It is assumed in the study that higher energy efficiencies can be achieved when methanol, ethanol or biogas are used instead of petrol in otto engines. Such advantages are not expected for methanol, ethanol or biogas used in diesel engines. These assumptions lead to higher CO2 emission reduction per quantity of biomass, and lower costs for CO2 reduction, if petrol is replaced with alcohols or biogas in light-duty vehicles than if diesel is substituted with these fuels in heavy-duty vehicles.
Other environmental advantages resulting from the use of bioamss-based fuels in heavy-duty vehicles can, however, motivate an earlier introduction in these vehicles. Emissions of nitrogen oxides and particulates will be significantly lower if biogas, methanol or ethanol are used instead of diesel in heavy-duty vehicles. Nitrogen oxides emissions cannot be expected to be lower if biogas or alcohol fuels are used instead of petrol in vehicles equipped with catalytic converters.
There is a large potential to increase biomass yields and reduce biomass costs. Within a couple of decades the net production of transportation fuels based on Salix and lucern per hectare of arable land could increase by 80-90%. The costs of the transportations fuels could decrease by 10-20% resulting from to lower biomass production costs.
The cultivation of Salix and ley crops instead conventional annual crops is expected to improve soil structure, increase the content of organic materials in the soils, and reduce nutrient leakage. Increased content of organic materials in soils will lead to improved production conditions and a withdrawal of CO2 from the atmosphere. Harvest of logging residues can cause nutrient imbalances and increased acidification. Compensation for these nutrient losses will be required to maintain long-term productivity. A fraction of the logging residues should also be left at the site.
The cost of using biomass-based methanol in a passenger car with an internal combustion engine will, at current biomass costs, be 0.1 to 0.2 SEK/km higher than the cost of using petrol at current fossil fuel prices. With biomass cost estimates for around the year 2015, total costs are estimated to be 0.08 to 0.15 SEK/km higher than for a petrol-fueled vehicle (1993 fossil-fuel prices). This corresponds to 3 to 6% increase in the total cost of using a passenger car. If carbon-dioxide emissions were valued to 0.32 SEK/kg CO2 (equal to the environmental fee 1993 in Sweden), the cost of using petrol would increase by some 0.07 SEK/km, thereby significantly decreasing the cost difference between using methanol and petrol.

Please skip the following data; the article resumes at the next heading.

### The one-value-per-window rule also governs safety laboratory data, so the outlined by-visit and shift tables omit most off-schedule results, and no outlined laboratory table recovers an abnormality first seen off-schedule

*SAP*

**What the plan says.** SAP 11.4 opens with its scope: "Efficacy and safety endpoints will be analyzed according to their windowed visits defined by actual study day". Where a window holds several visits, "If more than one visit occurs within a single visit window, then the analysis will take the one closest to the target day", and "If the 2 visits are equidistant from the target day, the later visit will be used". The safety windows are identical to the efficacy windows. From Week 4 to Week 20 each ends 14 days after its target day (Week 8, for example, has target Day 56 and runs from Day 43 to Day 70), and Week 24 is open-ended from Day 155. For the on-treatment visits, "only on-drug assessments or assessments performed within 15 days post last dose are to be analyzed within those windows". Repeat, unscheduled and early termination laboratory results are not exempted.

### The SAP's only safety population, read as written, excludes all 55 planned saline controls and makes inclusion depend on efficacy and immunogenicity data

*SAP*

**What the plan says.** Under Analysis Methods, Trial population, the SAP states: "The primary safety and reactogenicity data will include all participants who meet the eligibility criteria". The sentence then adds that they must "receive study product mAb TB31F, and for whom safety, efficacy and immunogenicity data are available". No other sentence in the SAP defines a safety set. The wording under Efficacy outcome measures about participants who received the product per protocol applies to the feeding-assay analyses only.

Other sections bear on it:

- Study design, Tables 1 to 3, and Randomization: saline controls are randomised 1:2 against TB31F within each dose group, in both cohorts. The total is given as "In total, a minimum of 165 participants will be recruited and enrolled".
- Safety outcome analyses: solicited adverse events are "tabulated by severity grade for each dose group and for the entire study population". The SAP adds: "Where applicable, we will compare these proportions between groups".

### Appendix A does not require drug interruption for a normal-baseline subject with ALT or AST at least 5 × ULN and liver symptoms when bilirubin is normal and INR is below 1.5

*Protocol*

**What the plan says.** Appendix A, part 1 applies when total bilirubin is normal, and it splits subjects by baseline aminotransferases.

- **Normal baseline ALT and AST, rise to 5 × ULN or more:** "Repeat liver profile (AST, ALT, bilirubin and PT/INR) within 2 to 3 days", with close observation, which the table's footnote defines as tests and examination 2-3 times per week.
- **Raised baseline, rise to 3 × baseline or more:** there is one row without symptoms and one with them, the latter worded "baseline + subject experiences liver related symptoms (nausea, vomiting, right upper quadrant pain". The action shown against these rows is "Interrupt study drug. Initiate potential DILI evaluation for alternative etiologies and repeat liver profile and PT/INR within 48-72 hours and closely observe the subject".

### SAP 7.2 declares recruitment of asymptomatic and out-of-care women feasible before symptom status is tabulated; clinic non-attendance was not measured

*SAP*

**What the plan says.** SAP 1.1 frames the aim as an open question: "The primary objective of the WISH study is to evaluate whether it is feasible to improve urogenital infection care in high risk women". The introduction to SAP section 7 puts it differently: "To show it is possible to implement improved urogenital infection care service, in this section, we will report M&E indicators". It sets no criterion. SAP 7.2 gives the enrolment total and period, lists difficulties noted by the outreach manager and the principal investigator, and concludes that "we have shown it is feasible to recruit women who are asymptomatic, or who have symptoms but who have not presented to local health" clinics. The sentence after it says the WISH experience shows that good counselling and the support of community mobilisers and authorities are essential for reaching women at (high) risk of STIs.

Increased fossil-fuel prices would improve the competitiveness of biomass-based energy carriers. A 20% increase in the real price of petrol compared to 1993 would make methanol competitive with petrol in passenger cars with internal-combustion engines, assuming current biomass costs and that CO2 emissions are valued at 0.32 SEK/kg CO2.
The use of battery- or fuel-cell powered electric vehicles could result in efficient biomass use combined with very low air-pollutant emissions. Methanol and hydrogen are suitable energy carriers for fuel-cell electric vehicles, but using methanol reformed to hydrogen in such vehicles is expected to have lower costs. Building up a system for producing and using methanol from biomass in vehicles with internal-combustion engines could, due to the fuel's suitability for use in fuel-cell vehicles, be important in a strategy for creating a transportation system based on energy-efficient vehicles and energy carriers from renewable energy sources.
Original languageSwedish
Number of pages81
ISBN (Print)91-88370-94-1
Publication statusPublished - 1995

Publication series

ISSN (Print)1104-2621

Subject classification (UKÄ)

  • Energy Systems


  • biomass
  • carbon dioxide
  • biomassa
  • biofuel
  • kostnader
  • koldioxid
  • biodrivmedel
  • costs